Satan (Hebrew: הַשָּׂטָן ha-Satan), "the opposer", is the title of various entities, both human and divine, who challenge the faith of humans in the Hebrew Bible. InChristianity the title became a personal name, and "Satan" changed from an accuser appointed by God to test men's faith to the chief of the rebellious fallen angels ("thedevil" in Christianity, "Shaitan" in Arabic, the term used by Arab Christians and Muslims). In Islam, a shayṭān is any evil creature, whether human, animal or spirit. With the definite article, the Shayṭān is Iblis, the Devil.
The original Hebrew term, satan, is a noun from a verb meaning primarily to, “obstruct, oppose,” as it is found in Numbers 22:22, 1 Samuel 29:4, Psalms 109:6. Ha-Satan is traditionally translated as “the accuser,” or “the adversary.” The definite article “ha-”, English“the”, is used to show that this is a title bestowed on a being, versus the name of a being. Thus this being would be referred to as “the Satan.”
Satan without the definite article is used in 10 instances, of which two are translated diabolos in the Septuagint and "Satan" in the King James Version:
- 1 Chronicles 21:1, "Satan stood up against Israel" (KJV) or "And there standeth up an adversary against Israel" (Young's Literal Translation)
- Psalm 109:6b "and let Satan stand at his right hand" (KJV) or "let an accuser stand at his right hand." (ESV, etc.)
- Numbers 22:22,23 "and the angel of the LORD stood in the way for an adversary against him."
- 23 "behold, I went out to withstand thee,"
- 1 Samuel 29:4 The Philistines say: "lest he [David] be an adversary against us"
- 2 Samuel 19:22 David says: "[you sons of Zeruaiah] should this day be adversaries (plural) unto me?"
- 1 Kings 5:4 Solomon writes to Hiram: "there is neither adversary nor evil occurrent.
- 1 Kings 11:14 "And the LORD stirred up an adversary unto Solomon, Hadad the Edomite"
- 1 Kings 11:23 "And God stirred him up an adversary, Rezon the son of Eliadah"
- 25 "And he [Rezon] was an adversary to Israel all the days of Solomon"
In the Book of Job, ha-Satan is a member of the divine council, "the sons of God" who are subservient to God. Ha-Satan, in this capacity, is many times translated as "the prosecutor", and is charged by God to tempt humans and to report back to God all who go against His decrees. At the beginning of the book, Job is a good person "who feared God and turned away from evil" (Job 1:1), and has therefore been rewarded by God. When the divine council meets, God informs ha-Satan about Job's blameless, morally upright character. Between Job 1:9–10 and 2:4–5, ha-Satan merely points out that God has given Job everything that a man could want, so of course Job would be loyal to God; if all Job has been given, even his health, were to be taken away from him, however, his faith would collapse. God therefore grants ha-Satan the chance to test Job. Due to this, it has been interpreted that ha-Satan is under God's control and cannot act without God's permission. This is further shown in the epilogue of Job in which God is speaking to Job, ha-Satan is absent from these dialogues. "For Job, for [Job's] friends, and for the narrator, it is ultimately Yahweh himself who is responsible for Job's suffering; as Yahweh says to the 'satan', 'You have incited me against him, to destroy him for no reason.'" (Job 2:3)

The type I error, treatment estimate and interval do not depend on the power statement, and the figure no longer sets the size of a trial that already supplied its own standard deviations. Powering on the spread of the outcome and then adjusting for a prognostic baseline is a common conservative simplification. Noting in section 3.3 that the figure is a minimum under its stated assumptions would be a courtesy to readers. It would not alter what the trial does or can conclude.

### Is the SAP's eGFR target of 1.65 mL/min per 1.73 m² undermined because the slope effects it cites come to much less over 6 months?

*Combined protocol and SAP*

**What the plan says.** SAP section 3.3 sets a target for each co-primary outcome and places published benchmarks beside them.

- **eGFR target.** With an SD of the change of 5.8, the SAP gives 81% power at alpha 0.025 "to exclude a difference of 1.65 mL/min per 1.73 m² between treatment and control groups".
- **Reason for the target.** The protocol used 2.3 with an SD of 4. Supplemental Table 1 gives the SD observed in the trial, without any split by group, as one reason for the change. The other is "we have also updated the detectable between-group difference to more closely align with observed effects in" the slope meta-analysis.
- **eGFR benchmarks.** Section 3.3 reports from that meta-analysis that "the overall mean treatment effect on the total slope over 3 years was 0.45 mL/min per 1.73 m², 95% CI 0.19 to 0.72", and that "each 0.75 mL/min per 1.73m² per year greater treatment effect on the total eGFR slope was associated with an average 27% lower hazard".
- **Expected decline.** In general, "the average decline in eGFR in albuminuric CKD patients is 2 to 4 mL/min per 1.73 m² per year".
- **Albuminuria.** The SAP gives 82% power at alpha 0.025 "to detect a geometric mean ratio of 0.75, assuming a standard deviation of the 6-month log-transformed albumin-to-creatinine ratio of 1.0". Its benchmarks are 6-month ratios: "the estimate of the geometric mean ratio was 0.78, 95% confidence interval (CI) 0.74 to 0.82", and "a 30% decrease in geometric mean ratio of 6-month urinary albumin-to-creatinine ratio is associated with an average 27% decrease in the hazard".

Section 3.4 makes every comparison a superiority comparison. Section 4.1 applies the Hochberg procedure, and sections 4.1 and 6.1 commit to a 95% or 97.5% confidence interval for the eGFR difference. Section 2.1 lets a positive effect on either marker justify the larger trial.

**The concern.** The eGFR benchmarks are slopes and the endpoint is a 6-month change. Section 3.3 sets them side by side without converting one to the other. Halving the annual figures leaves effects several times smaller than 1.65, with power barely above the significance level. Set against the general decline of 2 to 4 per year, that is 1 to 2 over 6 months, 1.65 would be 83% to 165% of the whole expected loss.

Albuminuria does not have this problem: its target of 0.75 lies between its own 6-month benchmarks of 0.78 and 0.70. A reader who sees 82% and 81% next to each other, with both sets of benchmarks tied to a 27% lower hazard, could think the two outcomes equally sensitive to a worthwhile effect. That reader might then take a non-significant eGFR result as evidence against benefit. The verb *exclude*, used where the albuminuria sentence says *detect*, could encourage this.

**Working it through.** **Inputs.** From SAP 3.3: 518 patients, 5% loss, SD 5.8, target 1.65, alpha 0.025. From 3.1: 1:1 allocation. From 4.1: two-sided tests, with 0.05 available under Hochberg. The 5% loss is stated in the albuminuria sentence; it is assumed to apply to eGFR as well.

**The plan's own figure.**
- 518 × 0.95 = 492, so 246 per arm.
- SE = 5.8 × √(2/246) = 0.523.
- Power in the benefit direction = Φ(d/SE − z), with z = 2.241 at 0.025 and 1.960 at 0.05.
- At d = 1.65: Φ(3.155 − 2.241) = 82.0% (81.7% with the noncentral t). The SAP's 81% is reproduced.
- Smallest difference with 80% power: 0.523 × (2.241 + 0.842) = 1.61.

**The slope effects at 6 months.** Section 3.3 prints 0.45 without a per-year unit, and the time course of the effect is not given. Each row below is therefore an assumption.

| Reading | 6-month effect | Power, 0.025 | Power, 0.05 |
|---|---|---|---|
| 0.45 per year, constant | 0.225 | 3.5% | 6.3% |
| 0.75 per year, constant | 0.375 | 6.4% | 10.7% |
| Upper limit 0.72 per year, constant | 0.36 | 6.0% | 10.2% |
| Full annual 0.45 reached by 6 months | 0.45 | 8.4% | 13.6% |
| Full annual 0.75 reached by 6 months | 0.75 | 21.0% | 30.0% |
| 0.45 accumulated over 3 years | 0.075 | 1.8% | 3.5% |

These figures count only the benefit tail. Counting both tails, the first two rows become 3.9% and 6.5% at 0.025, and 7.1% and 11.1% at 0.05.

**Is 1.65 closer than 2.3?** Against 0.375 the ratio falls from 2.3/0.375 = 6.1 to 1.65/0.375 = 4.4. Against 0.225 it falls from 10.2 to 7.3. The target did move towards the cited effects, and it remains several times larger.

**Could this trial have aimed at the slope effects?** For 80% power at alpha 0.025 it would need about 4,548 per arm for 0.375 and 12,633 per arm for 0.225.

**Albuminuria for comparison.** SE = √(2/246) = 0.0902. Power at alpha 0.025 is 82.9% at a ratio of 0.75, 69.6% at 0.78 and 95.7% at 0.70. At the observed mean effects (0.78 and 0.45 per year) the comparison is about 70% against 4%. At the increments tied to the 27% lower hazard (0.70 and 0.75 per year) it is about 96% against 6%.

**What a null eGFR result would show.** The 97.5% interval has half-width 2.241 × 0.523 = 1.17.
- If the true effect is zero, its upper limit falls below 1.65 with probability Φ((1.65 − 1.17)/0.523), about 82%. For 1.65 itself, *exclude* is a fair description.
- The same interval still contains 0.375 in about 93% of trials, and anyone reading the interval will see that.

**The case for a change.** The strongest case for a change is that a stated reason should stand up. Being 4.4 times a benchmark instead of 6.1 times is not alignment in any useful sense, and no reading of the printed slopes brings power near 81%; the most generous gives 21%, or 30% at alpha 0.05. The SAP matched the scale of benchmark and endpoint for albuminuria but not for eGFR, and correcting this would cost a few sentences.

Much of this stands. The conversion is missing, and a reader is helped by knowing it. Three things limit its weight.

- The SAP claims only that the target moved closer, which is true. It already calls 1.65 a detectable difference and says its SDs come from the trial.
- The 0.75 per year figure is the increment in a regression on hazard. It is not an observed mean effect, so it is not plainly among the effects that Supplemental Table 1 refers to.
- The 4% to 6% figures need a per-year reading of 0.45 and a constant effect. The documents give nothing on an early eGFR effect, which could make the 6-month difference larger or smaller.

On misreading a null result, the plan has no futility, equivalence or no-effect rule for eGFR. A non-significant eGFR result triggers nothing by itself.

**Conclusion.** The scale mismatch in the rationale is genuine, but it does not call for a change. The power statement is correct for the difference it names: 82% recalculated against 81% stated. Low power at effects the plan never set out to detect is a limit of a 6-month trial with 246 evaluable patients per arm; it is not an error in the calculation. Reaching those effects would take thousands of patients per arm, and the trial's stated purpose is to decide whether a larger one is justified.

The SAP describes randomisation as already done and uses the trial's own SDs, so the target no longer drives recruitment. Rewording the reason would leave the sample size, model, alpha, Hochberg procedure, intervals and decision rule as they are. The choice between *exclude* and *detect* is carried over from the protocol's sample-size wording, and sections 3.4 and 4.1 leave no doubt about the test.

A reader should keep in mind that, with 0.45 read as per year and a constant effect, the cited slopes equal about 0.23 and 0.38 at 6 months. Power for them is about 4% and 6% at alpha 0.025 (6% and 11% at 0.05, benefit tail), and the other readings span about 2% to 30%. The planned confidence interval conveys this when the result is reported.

In the Septuagint the Hebrew ha-Satan in Job and Zechariah is translated by the Greek word diabolos (slanderer), the same word in theGreek New Testament from which the English word devil is derived. Where satan is used of human enemies in the Hebrew Bible, such as Hadad the Edomite and Rezon the Syrian, the word is left untranslated but transliterated in the Greek as satan, a neologism in Greek. In Zechariah 3 this changes the vision of the conflict over Joshua the High Priest in the Septuagint into a conflict between "Jesus and the devil", identical with the Greek text of Matthew.
Jewish apocrypha includes texts written in the Jewish religious tradition either in the Intertestamental period or in the early Christian era, but outside the Christian tradition. It does not include books in the canonical Hebrew Bible, nor those accepted into the canon of some or all Christian faiths. To reconcile the late appearance of the texts with their claims to primitive antiquity, alleged authors are represented as "shutting up and sealing" (Dan. XII. 4:9) the works until the time of their fulfillment had arrived; as the texts were not meant for their own generations but for far-distant ages (also cited in Assumption of Moses I. 16:17). In the Book of Wisdom, the devil is represented as the being who brought death into the world.